Diminished Ovarian Reserve
Effective treatment of DOR starts with timely diagnosis. Timely diagnosis is crucial because once the ovarian reserveovarian reserve begins declining, it continues to decline with time. The sooner diminished ovarian reserve can be diagnosed, the sooner effective treatment can begin, and the sooner the treatment starts, the better the pregnancy chances are.
"Don't 'wait and see' or postpone treatment for DOR. Ovarian reserve can deteriorate quickly."Dr. Norbert Gleicher
As the center of last resort for women with DOR, CHR meets many women who have postponed treatment for DOR while "waiting for the FSH levels to come down" or while undergoing endless tests at other fertility centers. Unfortunately, without treatment, the chances of pregnancy after 40 can only get worse with time.
The same time-sensitivity applies to women with POA, whose ovarian reserve can deteriorate quickly. Not a day passes when we don't hear patients say, "Doctor, I wish I'd known about your center years ago, when I was doing such and such..."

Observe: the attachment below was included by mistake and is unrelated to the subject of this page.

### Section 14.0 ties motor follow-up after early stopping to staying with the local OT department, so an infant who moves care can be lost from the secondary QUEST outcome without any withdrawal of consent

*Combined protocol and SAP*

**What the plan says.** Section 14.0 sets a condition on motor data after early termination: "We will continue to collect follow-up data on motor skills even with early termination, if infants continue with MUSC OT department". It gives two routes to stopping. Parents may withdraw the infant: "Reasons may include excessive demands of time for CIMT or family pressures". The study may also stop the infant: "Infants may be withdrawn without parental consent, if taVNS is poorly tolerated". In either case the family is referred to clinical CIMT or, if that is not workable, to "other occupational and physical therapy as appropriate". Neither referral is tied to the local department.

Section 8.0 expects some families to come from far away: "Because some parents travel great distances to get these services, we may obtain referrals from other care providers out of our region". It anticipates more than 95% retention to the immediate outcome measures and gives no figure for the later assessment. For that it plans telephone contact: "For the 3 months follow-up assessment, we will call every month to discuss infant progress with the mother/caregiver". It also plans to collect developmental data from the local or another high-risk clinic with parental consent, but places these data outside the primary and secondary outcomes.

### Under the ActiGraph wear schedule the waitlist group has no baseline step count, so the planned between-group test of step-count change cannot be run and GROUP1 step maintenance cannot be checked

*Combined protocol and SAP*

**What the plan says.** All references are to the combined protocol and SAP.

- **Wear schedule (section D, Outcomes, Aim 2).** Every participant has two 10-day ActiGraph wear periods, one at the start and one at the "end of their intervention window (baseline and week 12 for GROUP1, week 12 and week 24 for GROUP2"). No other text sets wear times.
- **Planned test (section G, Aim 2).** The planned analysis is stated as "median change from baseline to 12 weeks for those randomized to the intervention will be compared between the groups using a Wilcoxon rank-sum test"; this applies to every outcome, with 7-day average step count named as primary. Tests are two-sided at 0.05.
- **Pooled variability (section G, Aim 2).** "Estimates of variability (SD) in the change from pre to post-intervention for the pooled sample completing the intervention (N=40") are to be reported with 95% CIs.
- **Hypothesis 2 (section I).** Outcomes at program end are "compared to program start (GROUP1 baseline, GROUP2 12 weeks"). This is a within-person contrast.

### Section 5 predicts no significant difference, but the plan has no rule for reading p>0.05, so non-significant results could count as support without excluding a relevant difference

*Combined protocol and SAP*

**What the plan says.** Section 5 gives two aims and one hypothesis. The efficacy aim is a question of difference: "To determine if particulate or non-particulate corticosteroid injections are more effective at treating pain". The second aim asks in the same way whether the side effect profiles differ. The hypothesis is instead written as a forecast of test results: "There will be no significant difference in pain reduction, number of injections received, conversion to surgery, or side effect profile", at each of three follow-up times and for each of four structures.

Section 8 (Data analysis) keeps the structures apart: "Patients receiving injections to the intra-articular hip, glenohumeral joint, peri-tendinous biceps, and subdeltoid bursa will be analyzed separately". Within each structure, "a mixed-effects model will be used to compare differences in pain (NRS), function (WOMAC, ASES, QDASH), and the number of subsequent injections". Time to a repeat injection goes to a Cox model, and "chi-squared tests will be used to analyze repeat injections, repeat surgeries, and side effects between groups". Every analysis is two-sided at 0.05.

CHR can diagnose DOR relatively easily with a few blood tests that measure follicle stimulating hormone (FSH)(FSH) and anti-Müllerian hormone (AMH)anti-Müllerian hormone (AMH) levels. High FSH levels and low AMH levels indicate diminished ovarian reserve and the need for aggressive fertility treatment. Of course, especially for younger women who may have POA, it is crucial that their FSH and AMH levels are measured against age-specific baseline values, rather than a universal cut-off values. Following diagnosis, we recommend that patients proceed to treatment as quickly as possible to maximize their pregnancy chances.
Norbert Gleicher, MD, leads CHR’s clinical and research efforts as Medical Director and Chief Scientist. A world-renowned reproductive endocrinologist, Dr. Gleicher has published hundreds of peer-reviewed papers and lectured globally while keeping an active clinical career focused on ovarian aging, immunological issues and other difficult cases of infertility.
Last Updated: October 8, 2018